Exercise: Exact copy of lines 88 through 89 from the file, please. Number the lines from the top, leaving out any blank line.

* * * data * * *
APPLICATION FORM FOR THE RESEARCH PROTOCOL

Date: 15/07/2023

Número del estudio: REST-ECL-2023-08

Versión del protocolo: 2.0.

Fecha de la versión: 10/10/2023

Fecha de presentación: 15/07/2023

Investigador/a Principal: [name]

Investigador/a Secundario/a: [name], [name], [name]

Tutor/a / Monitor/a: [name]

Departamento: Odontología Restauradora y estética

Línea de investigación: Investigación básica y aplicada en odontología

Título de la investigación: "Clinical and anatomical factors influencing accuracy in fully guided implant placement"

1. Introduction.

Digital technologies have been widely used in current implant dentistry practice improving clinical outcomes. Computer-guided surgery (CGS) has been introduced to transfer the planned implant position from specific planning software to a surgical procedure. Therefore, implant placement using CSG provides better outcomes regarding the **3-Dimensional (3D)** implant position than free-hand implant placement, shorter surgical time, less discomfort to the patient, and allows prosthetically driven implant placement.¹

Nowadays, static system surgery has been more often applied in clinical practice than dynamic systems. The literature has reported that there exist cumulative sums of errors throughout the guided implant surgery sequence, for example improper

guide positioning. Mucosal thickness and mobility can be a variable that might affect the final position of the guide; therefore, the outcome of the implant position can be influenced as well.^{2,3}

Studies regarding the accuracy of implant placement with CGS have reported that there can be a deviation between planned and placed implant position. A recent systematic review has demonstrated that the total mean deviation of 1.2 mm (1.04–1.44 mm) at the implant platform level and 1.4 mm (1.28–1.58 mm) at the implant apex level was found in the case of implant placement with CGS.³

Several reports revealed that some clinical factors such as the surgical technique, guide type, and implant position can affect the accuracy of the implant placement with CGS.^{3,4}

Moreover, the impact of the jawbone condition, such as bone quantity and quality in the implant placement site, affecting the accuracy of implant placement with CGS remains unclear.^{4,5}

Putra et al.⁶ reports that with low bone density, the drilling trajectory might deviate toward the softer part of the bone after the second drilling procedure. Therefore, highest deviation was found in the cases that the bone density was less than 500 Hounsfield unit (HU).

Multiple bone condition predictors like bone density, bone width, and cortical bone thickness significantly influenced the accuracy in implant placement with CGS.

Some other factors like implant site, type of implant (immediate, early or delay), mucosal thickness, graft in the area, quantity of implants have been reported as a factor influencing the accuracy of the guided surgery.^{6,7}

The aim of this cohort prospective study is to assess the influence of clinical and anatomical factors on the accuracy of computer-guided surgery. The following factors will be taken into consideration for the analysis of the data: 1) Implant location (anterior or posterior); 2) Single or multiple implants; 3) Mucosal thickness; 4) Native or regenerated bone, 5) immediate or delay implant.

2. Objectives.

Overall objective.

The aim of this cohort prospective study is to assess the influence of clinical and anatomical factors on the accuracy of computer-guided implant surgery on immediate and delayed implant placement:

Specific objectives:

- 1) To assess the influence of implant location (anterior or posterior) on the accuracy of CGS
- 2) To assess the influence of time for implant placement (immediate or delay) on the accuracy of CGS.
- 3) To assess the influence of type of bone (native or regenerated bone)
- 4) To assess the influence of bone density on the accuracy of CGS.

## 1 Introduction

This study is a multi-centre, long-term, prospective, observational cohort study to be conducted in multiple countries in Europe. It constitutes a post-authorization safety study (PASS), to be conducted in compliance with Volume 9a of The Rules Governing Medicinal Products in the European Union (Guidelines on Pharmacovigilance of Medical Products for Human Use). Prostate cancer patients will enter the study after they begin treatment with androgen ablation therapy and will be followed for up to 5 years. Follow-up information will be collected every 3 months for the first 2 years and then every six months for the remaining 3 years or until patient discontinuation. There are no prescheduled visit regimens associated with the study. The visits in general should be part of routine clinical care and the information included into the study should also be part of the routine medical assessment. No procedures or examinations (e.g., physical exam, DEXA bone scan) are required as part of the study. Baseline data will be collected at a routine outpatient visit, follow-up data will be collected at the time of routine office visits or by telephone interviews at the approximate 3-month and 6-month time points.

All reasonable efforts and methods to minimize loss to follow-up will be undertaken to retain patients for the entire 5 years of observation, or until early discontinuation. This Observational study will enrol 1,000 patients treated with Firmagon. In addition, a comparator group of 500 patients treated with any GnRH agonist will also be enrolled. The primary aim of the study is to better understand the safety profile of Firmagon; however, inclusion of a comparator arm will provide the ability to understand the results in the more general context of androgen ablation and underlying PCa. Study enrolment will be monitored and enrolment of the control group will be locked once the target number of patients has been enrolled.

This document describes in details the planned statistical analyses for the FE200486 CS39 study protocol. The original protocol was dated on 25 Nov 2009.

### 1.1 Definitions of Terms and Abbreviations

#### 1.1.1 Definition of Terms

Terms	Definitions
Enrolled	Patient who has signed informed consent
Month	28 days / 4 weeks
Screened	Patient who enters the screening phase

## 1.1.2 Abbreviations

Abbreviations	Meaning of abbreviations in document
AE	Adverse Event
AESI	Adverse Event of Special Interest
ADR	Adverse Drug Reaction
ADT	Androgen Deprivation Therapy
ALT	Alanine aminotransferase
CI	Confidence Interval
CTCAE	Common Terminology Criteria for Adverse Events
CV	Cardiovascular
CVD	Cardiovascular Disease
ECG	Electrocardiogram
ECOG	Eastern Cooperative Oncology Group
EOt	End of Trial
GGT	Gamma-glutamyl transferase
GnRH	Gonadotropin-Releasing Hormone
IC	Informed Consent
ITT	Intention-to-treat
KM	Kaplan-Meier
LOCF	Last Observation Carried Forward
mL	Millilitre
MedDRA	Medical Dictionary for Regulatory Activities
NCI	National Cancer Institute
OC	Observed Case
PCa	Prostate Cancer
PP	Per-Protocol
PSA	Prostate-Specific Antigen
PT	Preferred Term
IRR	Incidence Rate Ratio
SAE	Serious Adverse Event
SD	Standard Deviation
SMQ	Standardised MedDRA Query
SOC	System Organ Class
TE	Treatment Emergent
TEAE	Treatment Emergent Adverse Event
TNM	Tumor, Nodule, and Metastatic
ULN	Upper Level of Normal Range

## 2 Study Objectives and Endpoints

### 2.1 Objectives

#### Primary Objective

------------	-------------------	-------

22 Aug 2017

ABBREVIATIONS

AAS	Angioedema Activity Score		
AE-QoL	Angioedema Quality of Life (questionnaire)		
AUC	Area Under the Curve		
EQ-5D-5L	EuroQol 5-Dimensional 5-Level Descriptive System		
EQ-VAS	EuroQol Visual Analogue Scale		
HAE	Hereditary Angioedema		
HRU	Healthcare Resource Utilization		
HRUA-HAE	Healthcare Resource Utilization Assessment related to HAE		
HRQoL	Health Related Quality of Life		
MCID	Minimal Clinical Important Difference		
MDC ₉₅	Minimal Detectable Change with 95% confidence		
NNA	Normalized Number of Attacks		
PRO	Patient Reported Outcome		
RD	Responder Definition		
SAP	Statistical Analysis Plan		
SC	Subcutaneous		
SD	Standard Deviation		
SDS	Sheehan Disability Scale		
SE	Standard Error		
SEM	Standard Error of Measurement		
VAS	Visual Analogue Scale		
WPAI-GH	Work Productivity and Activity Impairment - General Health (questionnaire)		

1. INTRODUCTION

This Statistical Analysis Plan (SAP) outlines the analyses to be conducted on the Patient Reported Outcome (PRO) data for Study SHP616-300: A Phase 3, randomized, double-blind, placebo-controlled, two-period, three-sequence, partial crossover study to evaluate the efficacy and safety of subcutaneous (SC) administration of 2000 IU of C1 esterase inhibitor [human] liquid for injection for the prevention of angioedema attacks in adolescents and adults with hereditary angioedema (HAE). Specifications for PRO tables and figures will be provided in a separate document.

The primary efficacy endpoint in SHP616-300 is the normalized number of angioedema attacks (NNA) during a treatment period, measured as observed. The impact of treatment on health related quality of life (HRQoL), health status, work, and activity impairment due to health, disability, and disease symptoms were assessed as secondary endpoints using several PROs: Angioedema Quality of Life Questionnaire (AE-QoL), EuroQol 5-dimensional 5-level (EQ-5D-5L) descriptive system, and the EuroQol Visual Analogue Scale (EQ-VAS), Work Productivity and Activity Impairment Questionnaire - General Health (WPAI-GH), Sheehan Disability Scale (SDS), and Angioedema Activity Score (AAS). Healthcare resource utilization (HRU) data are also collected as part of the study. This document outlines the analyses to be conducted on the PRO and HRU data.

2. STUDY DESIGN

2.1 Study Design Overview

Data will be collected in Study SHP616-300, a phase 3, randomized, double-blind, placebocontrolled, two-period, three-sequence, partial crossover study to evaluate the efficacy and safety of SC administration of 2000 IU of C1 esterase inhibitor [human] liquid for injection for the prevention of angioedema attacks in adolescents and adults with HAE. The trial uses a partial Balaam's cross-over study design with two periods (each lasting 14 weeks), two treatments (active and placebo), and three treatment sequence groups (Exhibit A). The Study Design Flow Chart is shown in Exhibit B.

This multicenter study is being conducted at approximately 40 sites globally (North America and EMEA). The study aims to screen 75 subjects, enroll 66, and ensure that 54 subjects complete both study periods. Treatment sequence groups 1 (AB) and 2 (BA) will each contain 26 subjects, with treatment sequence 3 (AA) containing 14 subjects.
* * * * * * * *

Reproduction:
EQ-5D-5L	EuroQol 5-Dimensional 5-Level Descriptive System		
EQ-VAS	EuroQol Visual Analogue Scale		